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ISIS Claims Responsibility for Rocket Attack on Israel

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JERUSALEM, Israel -- A Sinai-based, ISIS-affiliate claimed responsibility for three Grad-style rockets fired at southern Israel on Friday, with no resultant injuries or property damage.

The terror group, formerly known as Ansar Beit al-Maqdis, now calls itself Wilayat Sinai (Sinai Province).

Last weekend, terrorists assassinated Egypt's top prosecutor, Hisham Barakat, who led the court battle against Muslim Brotherhood members, including former Islamist President Mohammed Morsi. Hisham was killed by a car bomb in Cairo.

Two days later, the group unleashed a series of well-planned, multi-pronged attacks, including a suicide bombing, which killed dozens of Egyptian security forces in northern Sinai, prompting Israel to close its main highway along the Sinai border as a precautionary measure. 

El-Sisi Meets with Troops

On Saturday, Egyptian President Abdel Fattah el-Sisi donned his military uniform and traveled to northern Sinai to speak to his security forces in person. The former head of the Egyptian army hung up his uniforms last spring to run for president. Focusing his campaign on eradicating the terrorist element and bolstering Egypt's sagging economy, he won by a landslide. 

"I did not want to cheer your efforts through the media," the former field marshal told his troops who've been battling the terrorists, Ahram Online reported. "I wanted to come myself to thank you and to send a clear message that the armed forces are up to securing their country."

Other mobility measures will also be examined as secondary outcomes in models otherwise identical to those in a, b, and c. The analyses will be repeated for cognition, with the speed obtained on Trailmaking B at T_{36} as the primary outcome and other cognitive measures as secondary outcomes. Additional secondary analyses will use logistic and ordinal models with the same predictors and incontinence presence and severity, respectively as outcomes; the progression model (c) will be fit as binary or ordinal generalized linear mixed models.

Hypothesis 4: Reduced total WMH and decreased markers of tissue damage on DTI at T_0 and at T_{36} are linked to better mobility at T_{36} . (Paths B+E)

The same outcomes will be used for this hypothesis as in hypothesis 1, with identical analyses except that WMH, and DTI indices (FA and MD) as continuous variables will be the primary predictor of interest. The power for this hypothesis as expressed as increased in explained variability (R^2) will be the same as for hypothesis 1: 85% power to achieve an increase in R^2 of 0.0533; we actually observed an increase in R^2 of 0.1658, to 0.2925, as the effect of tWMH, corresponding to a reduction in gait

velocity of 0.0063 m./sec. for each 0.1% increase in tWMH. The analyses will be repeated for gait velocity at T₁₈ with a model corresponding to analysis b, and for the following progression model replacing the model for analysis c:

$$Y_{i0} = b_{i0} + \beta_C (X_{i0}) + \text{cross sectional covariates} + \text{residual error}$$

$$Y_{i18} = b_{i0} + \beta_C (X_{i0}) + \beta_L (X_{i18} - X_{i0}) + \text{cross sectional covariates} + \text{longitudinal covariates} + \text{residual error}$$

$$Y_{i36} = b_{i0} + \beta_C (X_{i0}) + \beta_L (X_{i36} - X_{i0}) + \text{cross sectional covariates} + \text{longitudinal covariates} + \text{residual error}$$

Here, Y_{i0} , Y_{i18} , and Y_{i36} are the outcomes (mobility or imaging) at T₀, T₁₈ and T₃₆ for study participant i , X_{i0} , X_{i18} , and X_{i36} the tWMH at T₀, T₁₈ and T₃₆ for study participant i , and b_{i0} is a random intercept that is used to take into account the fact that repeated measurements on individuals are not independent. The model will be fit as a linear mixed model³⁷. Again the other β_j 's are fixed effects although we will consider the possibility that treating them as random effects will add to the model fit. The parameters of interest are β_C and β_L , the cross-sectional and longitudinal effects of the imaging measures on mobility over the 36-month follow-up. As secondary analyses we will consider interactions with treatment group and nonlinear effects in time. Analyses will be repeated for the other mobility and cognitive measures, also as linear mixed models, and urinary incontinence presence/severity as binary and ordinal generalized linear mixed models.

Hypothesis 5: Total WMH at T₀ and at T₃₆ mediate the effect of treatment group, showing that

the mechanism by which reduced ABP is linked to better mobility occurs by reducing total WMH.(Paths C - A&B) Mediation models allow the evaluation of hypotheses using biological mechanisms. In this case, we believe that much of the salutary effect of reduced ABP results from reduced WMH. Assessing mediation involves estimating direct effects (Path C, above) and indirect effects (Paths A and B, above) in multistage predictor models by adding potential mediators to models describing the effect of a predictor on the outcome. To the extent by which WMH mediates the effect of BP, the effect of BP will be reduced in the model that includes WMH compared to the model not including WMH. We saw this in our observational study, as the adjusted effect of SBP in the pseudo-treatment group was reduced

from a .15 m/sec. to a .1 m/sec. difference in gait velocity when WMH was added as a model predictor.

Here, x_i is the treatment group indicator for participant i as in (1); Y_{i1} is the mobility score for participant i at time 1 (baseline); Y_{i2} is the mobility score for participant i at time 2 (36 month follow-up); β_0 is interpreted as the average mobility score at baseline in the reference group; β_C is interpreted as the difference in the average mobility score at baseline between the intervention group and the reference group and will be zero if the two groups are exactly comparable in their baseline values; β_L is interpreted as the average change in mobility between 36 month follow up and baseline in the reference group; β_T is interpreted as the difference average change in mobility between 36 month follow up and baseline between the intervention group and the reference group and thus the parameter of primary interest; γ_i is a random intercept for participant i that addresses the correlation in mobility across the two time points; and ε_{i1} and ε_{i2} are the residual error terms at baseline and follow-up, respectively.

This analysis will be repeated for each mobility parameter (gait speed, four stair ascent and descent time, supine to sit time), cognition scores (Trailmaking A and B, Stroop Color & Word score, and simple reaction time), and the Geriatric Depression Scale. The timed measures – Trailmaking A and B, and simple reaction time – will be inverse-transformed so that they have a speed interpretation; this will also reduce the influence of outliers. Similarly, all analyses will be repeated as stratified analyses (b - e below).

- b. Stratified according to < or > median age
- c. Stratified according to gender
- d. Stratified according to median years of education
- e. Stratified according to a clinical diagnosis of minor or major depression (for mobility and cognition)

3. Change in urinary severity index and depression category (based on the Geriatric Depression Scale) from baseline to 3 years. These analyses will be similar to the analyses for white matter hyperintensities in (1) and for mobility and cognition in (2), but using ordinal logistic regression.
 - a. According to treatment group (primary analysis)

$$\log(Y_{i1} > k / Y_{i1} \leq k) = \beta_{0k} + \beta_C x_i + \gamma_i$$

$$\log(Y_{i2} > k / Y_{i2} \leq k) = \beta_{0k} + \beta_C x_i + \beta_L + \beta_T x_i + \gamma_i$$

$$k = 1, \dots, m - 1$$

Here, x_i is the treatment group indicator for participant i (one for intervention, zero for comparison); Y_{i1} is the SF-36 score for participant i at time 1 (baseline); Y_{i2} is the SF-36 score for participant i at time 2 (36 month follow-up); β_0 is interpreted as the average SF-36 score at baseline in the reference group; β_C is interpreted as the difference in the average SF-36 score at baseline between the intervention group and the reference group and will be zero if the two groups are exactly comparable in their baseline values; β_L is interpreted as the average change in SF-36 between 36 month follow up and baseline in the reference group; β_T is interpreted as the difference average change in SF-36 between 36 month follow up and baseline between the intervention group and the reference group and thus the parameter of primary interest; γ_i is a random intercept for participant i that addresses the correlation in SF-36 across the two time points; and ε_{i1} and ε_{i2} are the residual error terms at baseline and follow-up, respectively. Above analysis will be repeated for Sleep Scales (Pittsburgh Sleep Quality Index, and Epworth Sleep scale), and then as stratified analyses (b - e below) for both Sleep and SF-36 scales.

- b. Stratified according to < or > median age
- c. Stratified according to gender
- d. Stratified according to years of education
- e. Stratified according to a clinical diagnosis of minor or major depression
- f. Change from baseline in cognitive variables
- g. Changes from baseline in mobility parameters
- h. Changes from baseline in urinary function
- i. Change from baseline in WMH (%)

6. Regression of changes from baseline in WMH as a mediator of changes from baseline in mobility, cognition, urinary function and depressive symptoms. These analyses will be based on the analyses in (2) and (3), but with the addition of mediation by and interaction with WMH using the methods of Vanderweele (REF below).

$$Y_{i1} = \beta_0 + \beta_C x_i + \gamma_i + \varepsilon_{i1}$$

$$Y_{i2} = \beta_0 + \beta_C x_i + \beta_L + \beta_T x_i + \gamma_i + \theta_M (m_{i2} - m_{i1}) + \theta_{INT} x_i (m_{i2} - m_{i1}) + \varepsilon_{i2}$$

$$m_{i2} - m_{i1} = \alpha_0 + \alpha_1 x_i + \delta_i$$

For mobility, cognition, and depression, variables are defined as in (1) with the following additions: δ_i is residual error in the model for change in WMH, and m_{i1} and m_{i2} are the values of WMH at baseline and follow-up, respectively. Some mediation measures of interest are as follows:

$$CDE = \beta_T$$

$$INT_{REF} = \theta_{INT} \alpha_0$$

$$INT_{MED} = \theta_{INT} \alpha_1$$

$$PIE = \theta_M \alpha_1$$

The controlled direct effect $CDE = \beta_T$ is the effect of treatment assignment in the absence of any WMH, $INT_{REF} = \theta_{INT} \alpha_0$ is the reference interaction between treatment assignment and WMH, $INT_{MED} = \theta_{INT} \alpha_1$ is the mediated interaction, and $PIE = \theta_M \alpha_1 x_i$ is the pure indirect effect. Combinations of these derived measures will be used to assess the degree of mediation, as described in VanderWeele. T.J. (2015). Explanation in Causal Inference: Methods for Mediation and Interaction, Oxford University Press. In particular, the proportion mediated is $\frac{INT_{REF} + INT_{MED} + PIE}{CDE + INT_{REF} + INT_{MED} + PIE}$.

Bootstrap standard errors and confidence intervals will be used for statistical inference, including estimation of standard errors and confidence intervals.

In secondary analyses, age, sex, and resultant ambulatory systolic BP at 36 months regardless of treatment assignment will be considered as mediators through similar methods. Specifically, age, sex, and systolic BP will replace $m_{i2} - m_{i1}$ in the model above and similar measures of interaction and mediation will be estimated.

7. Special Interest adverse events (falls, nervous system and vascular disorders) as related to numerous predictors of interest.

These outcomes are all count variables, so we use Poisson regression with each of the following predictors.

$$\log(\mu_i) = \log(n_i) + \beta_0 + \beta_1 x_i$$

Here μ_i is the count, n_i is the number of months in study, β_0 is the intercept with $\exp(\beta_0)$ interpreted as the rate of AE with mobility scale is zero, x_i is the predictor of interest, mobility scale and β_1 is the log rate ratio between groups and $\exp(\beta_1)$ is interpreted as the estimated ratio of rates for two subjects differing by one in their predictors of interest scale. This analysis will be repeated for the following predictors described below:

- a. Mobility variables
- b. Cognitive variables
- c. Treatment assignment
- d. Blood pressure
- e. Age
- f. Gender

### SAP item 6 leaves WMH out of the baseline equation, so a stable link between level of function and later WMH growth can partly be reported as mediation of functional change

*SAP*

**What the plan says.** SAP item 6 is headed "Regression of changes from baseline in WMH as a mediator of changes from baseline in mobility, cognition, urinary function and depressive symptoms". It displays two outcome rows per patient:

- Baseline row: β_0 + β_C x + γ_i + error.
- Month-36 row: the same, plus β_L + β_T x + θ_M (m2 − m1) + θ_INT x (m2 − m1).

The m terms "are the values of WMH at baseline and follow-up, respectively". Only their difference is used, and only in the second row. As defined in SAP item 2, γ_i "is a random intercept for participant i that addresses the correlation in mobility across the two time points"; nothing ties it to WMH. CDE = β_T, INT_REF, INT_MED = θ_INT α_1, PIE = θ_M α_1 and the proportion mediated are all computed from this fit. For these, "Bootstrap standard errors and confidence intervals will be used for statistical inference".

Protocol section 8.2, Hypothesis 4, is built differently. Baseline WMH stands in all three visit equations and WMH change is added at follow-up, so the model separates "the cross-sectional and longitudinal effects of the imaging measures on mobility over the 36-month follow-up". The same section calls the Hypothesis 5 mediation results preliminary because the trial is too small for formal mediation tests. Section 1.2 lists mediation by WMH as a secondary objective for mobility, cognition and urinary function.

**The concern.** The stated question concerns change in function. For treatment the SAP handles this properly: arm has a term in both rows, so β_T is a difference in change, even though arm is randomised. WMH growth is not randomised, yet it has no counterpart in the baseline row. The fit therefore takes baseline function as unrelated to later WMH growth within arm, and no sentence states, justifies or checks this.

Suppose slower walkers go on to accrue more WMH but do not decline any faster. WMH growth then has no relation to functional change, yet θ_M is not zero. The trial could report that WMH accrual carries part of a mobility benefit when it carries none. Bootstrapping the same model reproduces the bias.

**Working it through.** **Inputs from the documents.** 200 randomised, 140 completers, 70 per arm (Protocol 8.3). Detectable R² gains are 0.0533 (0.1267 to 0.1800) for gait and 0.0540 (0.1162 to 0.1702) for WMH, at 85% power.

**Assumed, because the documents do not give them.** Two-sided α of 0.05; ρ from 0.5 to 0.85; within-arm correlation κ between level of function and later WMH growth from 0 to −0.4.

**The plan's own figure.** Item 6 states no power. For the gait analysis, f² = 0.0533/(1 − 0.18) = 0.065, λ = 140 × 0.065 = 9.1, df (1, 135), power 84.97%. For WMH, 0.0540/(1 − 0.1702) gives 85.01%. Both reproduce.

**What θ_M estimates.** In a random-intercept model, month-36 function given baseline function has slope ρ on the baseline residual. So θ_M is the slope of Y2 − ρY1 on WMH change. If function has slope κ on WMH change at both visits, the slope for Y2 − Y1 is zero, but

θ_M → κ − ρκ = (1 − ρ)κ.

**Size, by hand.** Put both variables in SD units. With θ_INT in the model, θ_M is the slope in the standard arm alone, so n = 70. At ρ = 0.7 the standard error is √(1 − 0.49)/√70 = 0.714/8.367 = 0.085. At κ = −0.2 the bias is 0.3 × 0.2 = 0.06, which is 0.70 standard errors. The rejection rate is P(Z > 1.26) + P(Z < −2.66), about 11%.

El-Sisi said the troops deployed to the Sinai are only 1 percent of Egypt's military forces. The three cities targeted by ISIS -- el-Arish, Rafah and Sheikh Zuweid -- represent 5 percent of the 60,000-kilometer-square peninsula.

"History will mark the role that the Egyptian armed forces are playing for more than four years in light of the hard times Egypt and the Middle East have been passing through," he said, calling it the military's "national duty" to defeat terrorism.

"The expression 'under control' is not enough for me. The situation is stable," el-Sisi said.

Netanyahu: Egypt Fighting 'Our Common Enemy'

Meanwhile in Jerusalem, Prime Minister Benjamin Netanyahu reiterated Israel's support for the fight against the Islamic State, which he called "our common enemy and that of humanity as well."

"We are monitoring all the events and are taking all necessary measures," Netanyahu told the cabinet, noting the latest round of attacks across Israel's southern border reinforces the importance of the security fence, which "prevents, or renders very difficult, ground infiltrations by ISIS and other terrorist elements."

Israel also fortified its northern border with Syria, where ISIS-affiliated jihadists fire rockets on the Golan Heights from time to time.

"We built a similar fence on the Golan Heights against ISIS and other terrorist elements there, and, as you know, we have also started to build a security fence on our eastern border," Netanyahu said.

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About The Author


From her perch high atop the mountains surrounding Jerusalem, Tzippe Barrow tries to provide a bird's eye view of events unfolding in her country. Tzippe's parents were born to Russian Jewish immigrants, who fled the czar's pogroms to make a new life in America. As a teenager, Tzippe wanted to spend a summer in Israel, but her parents, sensing the very real possibility that she might want to live there, sent her and her sister to Switzerland instead. Twenty years later, the Lord opened the door to visit the ancient homeland of her people.